RECORD: Darwin, C. R. Geological diary: Dark Harbor. (12.1835) CUL-DAR35.286-287 Transcribed by Kees Rookmaaker, edited by John van Wyhe. (Darwin Online,

REVISION HISTORY: Transcribed by Kees Rookmaaker, corrections by John van Wyhe 5.2011. RN1

NOTE: Editorial symbols used in the transcription:
[some text] 'some text' is an editorial insertion
[some text] 'some text' is the conjectured reading of an ambiguous word or passage
[some text] 'some text' is a description of a word or passage that cannot be transcribed
< > word(s) destroyed
<some text> 'some text' is a description of a destroyed word or passage
Text in small red font is a hyperlink or notes added by the editors.

Reproduced with permission of the Syndics of Cambridge University Library.


December 28th. [1835] — At Cone Harbor, read all this

Dark Harbor (rocked up now).

Rock all micaceous schists, much & regularly laminated, dipping within a point of WSW. ∠ very various often about 40° have seen it 20° & nearly ┴°

Rock (2437) grey, quartzose micaceous schist: which often containing numerous grains (2441) of quartz & occasional side of silvery mica

To the North of Cone Harbor, form of land perhaps point at considerable extent of the volcanic formation

Ynche Isd December 30th. —

Inqui Island. — N. of N. point of Tres Montes Peninsula all the rock either the same as (2447), a quartzose grey rock with grains of quartz (2442): or it passes into a finer grained variety with semi-conchoidal fracture & which is closely connected (2443) with these feldspatic

Lat: 45.48.

286 verso

X Mem: Granite at Cone Harbor

The age of the rock there are hence unquestionably the same, with the whole of Chonos. Archipel:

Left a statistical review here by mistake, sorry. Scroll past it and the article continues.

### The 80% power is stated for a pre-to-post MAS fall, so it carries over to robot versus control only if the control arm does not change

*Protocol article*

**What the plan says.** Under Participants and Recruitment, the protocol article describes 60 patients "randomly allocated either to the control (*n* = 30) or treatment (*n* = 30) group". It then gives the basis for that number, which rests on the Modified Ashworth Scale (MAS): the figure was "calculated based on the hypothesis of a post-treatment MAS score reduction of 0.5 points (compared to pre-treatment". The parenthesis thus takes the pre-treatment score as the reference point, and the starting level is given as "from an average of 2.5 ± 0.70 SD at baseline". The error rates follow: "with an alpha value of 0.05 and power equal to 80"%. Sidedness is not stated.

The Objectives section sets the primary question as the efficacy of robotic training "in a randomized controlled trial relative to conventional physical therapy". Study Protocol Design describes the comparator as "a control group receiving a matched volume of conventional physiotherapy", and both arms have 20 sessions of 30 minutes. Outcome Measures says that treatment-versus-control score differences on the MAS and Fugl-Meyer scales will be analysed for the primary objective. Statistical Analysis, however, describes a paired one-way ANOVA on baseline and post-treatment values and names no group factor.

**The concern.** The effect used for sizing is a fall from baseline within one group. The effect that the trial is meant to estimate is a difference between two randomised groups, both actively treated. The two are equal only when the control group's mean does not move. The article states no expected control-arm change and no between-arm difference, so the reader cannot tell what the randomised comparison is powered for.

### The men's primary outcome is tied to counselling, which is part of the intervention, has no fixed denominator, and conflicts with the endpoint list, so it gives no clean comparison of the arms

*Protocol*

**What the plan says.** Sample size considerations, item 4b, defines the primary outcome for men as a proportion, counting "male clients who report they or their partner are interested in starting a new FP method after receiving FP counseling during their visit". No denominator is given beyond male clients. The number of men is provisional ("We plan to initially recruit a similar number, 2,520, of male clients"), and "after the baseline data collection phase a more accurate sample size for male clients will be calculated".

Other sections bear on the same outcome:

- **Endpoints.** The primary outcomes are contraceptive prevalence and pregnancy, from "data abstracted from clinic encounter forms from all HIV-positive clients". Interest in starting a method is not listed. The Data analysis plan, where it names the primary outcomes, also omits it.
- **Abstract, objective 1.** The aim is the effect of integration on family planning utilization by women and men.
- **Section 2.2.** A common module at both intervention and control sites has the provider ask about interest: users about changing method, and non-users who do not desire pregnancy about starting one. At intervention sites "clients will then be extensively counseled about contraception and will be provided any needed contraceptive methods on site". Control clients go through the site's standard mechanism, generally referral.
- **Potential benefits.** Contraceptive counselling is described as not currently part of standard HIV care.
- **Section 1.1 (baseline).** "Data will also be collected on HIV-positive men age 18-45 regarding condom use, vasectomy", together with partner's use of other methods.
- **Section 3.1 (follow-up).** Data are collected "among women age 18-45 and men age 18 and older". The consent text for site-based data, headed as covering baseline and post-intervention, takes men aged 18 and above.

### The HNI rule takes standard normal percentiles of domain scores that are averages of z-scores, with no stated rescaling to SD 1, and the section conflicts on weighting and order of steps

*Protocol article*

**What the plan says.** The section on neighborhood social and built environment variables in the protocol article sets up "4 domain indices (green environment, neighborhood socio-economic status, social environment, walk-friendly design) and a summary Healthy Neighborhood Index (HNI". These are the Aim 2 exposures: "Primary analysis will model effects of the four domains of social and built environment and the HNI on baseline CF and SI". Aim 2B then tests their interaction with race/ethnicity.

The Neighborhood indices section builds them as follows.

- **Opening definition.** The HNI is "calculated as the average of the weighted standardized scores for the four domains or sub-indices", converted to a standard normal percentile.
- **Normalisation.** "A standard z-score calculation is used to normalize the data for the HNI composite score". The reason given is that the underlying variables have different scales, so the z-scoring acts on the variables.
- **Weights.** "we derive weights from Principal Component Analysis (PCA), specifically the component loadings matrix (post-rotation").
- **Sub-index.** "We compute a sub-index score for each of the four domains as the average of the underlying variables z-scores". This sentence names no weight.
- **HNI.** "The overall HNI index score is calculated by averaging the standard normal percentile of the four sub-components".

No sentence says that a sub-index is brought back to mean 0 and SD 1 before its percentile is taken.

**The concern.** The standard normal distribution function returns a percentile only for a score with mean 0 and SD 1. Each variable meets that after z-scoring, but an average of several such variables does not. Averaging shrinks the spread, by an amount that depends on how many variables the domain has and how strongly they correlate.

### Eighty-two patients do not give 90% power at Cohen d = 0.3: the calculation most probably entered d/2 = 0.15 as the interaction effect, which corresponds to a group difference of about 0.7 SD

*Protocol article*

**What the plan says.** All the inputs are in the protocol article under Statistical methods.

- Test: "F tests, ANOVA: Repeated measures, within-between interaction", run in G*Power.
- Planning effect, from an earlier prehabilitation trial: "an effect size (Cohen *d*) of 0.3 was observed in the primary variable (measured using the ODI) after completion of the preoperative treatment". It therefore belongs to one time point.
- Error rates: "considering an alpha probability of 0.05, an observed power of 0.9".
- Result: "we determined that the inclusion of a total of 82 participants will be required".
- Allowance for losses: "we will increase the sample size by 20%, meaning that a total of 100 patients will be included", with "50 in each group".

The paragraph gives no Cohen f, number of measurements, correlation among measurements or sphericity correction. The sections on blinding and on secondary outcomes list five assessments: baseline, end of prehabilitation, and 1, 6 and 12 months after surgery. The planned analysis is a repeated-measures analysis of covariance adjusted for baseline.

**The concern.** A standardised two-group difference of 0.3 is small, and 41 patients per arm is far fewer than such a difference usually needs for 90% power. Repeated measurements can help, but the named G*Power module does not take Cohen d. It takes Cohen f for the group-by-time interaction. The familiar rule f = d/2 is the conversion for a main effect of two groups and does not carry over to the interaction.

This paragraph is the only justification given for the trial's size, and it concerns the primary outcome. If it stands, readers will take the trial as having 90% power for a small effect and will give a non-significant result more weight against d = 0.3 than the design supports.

؟ Is not the direction of outer coast of P. Tres Montes NNW (true): ∴ // to cleavage? —

Dykes not abundant here or at Dark Harbor, only near seat of volcanic action: & at Midship Isd. —



rock of Cone Harbor, which were described as containing specks of quartz. — The rock here differs from Dark Harbor in form not being laminated but rather divided by numerous smooth extensive planes of fracture, which intersect each other at about angle 45°. — Hence every outlying point is ornamented with numerous fe pyramids. (this is the striking character of the coast & on a great scale perhaps accounts for such hills as the "Cone".

By gradual & perfect mineralogical transition we can trace micaceous slates into the slaty quartzose rock & this again into one which closely corresponds in every respect to what I have called "altered slates", & which the included breccia (at Cone Hill) seem render highly probable. — The dip where they have been ascertained have been similar: It is interesting as showing to what origin mica slate may be attributed. —

287 verso [blank]

This document has been accessed 3923 times

Return to homepage

Citation: John van Wyhe, editor. 2002-. The Complete Work of Charles Darwin Online. (

File last updated 2 July, 2012